King asks Howard University dean William Stuart Nelson for reading material on the caste system in India. Nelson, an advocate of Gandhian nonviolence who had been in India just prior to King’s visit, sent the requested material on 10 April. He added that the civil rights movement in the United States “is proving a source of great encourage ment to and re-awakening of people in India . . . thereby serving the cause of nonviolence in the very country which has witnessed its most significant demonstration.”1
Dr. William S. Nelson
Dear Dr. Nelson:
I trust that you are now settled down after your six month stay in India. We met many people in India who knew you and they never tired of mentioning your name in the most favorable manner.
In a real sense my visit to India was one of the most rewarding experiences of my life. While I would not be so rash as to pretend to know India after such a brief visit, I do feel that I gained many meaningful insights that will deepen my understanding of nonviolence, and also my commitment to it. I hope that we will have an opportunity to sit down and talk about the trip in the not-too-distant-future.
I am writing you mainly to inquire whether you have any books or pamphlets on untouchability. If so, I would like to borrow them for about two weeks. I am in the process of making a study of untouchability, and unfortunately, I left India without securing any material on it.2 If you have such material, and can find it possible to mail it to me, I would be more than happy to reimburse you for the costs involved. And you can expect me to return it within two weeks.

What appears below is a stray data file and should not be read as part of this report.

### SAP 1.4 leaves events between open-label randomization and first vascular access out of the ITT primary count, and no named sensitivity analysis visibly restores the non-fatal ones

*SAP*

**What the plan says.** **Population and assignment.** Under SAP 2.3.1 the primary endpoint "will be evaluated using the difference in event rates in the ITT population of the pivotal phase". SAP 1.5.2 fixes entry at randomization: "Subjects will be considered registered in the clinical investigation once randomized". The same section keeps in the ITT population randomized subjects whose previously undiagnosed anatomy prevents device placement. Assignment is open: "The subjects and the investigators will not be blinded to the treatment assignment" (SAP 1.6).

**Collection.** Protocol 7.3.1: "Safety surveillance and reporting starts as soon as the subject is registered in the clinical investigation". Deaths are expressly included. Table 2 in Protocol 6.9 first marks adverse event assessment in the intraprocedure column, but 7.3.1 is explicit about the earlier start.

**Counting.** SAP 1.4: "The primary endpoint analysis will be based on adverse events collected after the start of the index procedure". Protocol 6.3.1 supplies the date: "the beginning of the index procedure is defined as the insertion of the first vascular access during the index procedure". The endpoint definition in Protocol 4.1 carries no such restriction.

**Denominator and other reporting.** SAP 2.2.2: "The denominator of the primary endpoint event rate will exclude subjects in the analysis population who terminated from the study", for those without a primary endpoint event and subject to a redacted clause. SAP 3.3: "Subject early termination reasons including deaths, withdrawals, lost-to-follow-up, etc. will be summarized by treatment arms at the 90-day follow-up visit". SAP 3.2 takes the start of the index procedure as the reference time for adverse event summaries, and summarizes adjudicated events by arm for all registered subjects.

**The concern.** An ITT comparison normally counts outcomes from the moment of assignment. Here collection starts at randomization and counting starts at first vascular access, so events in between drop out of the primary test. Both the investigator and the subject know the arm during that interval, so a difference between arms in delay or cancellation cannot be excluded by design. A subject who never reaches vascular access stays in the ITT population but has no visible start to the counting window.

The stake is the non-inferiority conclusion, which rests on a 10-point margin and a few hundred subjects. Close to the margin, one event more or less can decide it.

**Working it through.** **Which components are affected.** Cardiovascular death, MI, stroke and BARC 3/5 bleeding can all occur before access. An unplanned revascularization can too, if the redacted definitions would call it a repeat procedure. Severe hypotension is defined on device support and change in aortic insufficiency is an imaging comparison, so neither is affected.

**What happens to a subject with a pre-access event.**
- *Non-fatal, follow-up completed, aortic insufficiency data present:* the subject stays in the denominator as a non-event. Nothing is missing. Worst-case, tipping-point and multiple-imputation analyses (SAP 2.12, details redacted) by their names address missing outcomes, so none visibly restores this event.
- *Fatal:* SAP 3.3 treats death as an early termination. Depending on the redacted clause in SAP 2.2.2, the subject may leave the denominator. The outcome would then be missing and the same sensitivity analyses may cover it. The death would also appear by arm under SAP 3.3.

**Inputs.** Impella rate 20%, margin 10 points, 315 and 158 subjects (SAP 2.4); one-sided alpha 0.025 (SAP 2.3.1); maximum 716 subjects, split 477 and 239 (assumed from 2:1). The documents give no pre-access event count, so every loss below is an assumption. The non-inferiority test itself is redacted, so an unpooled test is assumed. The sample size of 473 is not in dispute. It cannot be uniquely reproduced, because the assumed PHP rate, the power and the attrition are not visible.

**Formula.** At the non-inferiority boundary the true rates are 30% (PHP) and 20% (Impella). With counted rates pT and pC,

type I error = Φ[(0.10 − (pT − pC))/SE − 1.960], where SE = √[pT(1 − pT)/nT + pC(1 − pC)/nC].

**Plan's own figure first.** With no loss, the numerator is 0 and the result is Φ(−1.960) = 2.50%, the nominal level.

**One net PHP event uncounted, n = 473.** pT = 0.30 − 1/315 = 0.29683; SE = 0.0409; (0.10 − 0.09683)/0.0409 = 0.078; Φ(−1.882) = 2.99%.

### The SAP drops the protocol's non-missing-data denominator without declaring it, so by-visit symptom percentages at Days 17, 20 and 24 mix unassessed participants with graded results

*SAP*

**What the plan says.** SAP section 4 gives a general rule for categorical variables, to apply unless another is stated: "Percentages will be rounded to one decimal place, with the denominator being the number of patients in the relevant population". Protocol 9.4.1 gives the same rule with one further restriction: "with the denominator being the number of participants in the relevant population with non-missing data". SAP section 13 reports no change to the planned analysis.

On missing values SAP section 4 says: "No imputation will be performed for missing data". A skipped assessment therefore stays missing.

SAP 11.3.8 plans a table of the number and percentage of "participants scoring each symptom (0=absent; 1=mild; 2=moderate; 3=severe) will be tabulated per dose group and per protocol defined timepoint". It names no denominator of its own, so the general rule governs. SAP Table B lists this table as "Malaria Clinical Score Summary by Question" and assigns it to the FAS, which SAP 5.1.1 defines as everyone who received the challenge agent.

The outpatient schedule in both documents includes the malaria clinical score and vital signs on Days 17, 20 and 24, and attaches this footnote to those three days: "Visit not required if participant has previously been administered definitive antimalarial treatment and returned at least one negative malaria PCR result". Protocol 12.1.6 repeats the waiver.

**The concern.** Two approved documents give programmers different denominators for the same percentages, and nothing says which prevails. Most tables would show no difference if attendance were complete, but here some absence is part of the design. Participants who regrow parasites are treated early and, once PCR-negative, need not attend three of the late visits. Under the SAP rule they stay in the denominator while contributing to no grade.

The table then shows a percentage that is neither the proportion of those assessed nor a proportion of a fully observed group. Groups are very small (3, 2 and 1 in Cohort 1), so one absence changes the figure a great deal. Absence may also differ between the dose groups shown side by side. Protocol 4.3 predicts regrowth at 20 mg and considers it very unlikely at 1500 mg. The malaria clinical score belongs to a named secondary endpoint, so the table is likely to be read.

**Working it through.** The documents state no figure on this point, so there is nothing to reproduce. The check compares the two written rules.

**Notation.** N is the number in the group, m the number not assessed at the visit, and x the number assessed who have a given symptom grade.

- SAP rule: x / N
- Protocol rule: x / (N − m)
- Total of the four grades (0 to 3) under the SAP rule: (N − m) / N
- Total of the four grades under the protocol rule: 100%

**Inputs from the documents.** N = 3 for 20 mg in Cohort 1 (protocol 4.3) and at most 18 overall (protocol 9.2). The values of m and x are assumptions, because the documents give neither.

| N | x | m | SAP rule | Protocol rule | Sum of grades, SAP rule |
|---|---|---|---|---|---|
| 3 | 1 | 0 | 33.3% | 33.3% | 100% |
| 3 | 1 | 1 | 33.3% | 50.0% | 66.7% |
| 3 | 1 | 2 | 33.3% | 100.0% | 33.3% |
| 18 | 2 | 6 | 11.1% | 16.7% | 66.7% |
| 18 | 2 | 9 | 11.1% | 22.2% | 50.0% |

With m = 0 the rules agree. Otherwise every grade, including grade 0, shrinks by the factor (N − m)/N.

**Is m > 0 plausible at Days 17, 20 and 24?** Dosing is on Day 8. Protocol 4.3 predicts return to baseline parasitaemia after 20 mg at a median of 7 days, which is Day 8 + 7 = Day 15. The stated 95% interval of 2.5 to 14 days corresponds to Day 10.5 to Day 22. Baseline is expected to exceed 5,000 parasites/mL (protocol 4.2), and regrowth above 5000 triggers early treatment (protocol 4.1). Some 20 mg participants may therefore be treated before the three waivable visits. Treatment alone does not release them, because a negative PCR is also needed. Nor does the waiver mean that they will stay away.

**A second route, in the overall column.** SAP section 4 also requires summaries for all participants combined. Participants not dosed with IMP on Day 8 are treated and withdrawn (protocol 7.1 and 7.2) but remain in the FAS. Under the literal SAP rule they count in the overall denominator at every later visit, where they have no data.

There is another matter that I would like to explore with you which I will be With best wishes, and warm personal regards, I am writing you about in a few days.3
Very sincerely yours,
Martin L. King, Jr.
1. King had hoped that Nelson would serve as his guide in India, but Nelson left the country before King arrived. Nelson did consult on some of the arrangements for King’s visit before returning to Howard University (Stewart Meacham to King, 12 December 1958, and Bristol to Johnson, 24 December 1958).
2. In his travel account published in Ebony, King compared the caste system in India with American segregation (see King, “My Trip to the Land of Gandhi,” July 1959, pp. 235-236 in this volume).
3. In a 24 April letter, King invited Nelson to participate in a nonviolent institute being planned by SCLC for July 1959. Nelson agreed to do so in a 30 April reply. For more on the institute, see Resolutions, First Southwide Institute on Nonviolent Resistance to Segregation held on 22 July-24 July 1959, 11 August 1959, pp. 261-262 in this volume.
MLKP-MBU, Martin Luther King, Jr., Papers, 1954-1968, Boston University, Boston, Mass.